Each new version of RoR seems to massively change and/or break common APIs and change how things are supposed to be done, etc…  I ran into several situations where it seems like a method was renamed, with no backwards compatible alias left in place, for no other reason than they wanted to change the name, which breaks older code for  no real purpose.

I’m also not a fan of weakly typed languages.  Strongly typed languages provide compile time validation, IDE auto-completion, and easy to navigate API documentation.  With larger, more complex projects, or projects involving many developers, or projects utilizing many 3rd party libraries, these advantages become significant in my opinion.

So from my standpoint, JBoss Seam provides most of the advantages of RoR, including several improvements, without many of the liabilities.  Plus it’s in Java which is my strongest programming language.  I’ll stick with Seam, but I’ll still respect the creations of folks who use other tools, including RoR.

 

Swedish Translation courtesy of Andrey Fomin:  http://www.pkwteile.de/wissen/foersta-borste-med-ruby-on-rails

By | 2017-05-18T15:15:50+00:00 May 30th, 2011|General, Seam|2 Comments

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2 Comments

  1. Devon June 1, 2011 at 7:17 pm - Reply

    A few comments on a recent HN post seemed relevant so I’ll share them here:

    http://news.ycombinator.com/item?id=2610274

    “RubyGems 1.8.5 actually breaks Rails 2.3.11. Just to be really clear there: the package manager breaks the 4 month old release of the most important framework for that language, on a branch that until rather recently was still the preferred production stack (and is still used by a bazillion websites).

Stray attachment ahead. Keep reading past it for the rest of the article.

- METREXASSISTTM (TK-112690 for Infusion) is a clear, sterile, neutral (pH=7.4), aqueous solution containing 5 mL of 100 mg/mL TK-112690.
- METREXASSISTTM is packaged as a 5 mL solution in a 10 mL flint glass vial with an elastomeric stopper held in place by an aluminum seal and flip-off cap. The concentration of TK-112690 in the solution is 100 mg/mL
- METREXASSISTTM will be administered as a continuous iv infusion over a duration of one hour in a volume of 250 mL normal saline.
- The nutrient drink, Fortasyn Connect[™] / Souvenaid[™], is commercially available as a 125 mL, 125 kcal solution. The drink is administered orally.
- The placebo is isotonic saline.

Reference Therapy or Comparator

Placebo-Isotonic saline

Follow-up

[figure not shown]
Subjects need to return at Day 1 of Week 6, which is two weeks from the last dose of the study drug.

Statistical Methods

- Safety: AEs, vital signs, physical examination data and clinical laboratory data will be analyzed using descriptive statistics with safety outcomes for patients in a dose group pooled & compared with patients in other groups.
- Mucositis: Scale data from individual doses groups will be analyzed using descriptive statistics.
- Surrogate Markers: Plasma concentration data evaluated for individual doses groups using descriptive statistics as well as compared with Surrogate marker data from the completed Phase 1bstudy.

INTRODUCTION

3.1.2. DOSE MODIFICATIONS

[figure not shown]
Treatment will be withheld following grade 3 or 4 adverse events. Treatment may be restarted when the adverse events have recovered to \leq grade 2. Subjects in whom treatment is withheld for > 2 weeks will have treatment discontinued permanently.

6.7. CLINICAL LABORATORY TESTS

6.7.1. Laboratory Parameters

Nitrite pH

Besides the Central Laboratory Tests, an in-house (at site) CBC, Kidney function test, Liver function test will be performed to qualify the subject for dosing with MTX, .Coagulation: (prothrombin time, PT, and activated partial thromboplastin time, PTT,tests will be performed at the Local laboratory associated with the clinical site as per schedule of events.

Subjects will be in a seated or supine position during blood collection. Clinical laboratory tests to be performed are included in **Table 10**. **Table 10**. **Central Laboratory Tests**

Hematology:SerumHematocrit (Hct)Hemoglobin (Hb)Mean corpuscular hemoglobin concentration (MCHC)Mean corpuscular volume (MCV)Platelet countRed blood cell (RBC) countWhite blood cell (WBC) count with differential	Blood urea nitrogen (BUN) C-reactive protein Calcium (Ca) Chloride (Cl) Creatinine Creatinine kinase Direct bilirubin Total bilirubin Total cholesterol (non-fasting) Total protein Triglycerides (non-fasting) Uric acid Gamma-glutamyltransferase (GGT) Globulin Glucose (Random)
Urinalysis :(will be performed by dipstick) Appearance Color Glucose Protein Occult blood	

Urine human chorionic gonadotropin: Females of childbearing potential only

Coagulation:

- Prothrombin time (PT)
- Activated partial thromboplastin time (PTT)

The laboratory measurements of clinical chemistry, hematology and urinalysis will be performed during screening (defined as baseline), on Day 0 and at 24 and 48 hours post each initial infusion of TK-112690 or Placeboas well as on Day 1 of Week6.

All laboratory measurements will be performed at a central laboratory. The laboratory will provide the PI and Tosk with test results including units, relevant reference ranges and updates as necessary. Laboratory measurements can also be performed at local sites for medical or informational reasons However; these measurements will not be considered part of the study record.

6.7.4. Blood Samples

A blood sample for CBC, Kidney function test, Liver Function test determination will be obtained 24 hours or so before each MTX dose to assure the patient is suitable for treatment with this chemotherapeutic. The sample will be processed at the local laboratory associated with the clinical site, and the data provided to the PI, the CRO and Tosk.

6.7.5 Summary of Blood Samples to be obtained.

I was flabbergasted. Really? Nobody thought to check to make sure the package manager release doesn’t break Rails 2 completely? I’m glad to see Loren and crew step up.” — wheels

    http://news.ycombinator.com/item?id=2610425

    and

    “Don’t forget rake. The latest version of rake broke all versions of Rails (don’t know if this got fixed yet).” — jcapote

    http://news.ycombinator.com/item?id=2610448

  2. MarkoD June 6, 2011 at 6:58 am - Reply

    I fully agree with assessment. I think RoR is cool for people who just want to get something done in less then 5 days with goal of getting it done as primary objective. All obstacles will be handled according to RoR best practices – usually simplifying requirements. We do live in world now where everybody makes something on Web, so this does have its audience.

    Magic is nice. Seam also has a lot of magic but that magic is well explained and one can adjust it to his needs. Also there is seam-generator which is excellent tool and in one of the projects I gave task to junior developer to focus 2 weeks on adjusting code templates to our architecture, layers, custom logic and we got from that point on fully generated admin of several hundred tables include 1:1 and 1: many relationships, validations …
    So, if one has urgent need to generate code and pages from db easily, there are many ways to do it … even out of box one.

    Anyway, I think there are 2 sets of RoR fans:
    1. one that see it as great tool to get something done and had positive experience with it with their scopes and requirements. From our (ATG/Seam) perspective … RoR can not solve 1% of problems we encounter.
    2. programming concepts fans – it is interesting to apply a bit different paradigm, but is it more of an experiment or really productivity?

    I am playing around with it a bit just for fun and would not use it for project unless there are some good reasons that I could justify to anyone. Would more consider maybe Grails as an alternative to RoR in some simple web project if requirements would fit what tools offer for agile approach based mini projects.

    Notes:
    1. one can not escape days/weeks/months/years of learning if it is required and there are no shortcuts.
    2. I think RoR is problematic from documentation perspective so not reliable component sort to say
    3. Would never put Java and RoR in comparison :-)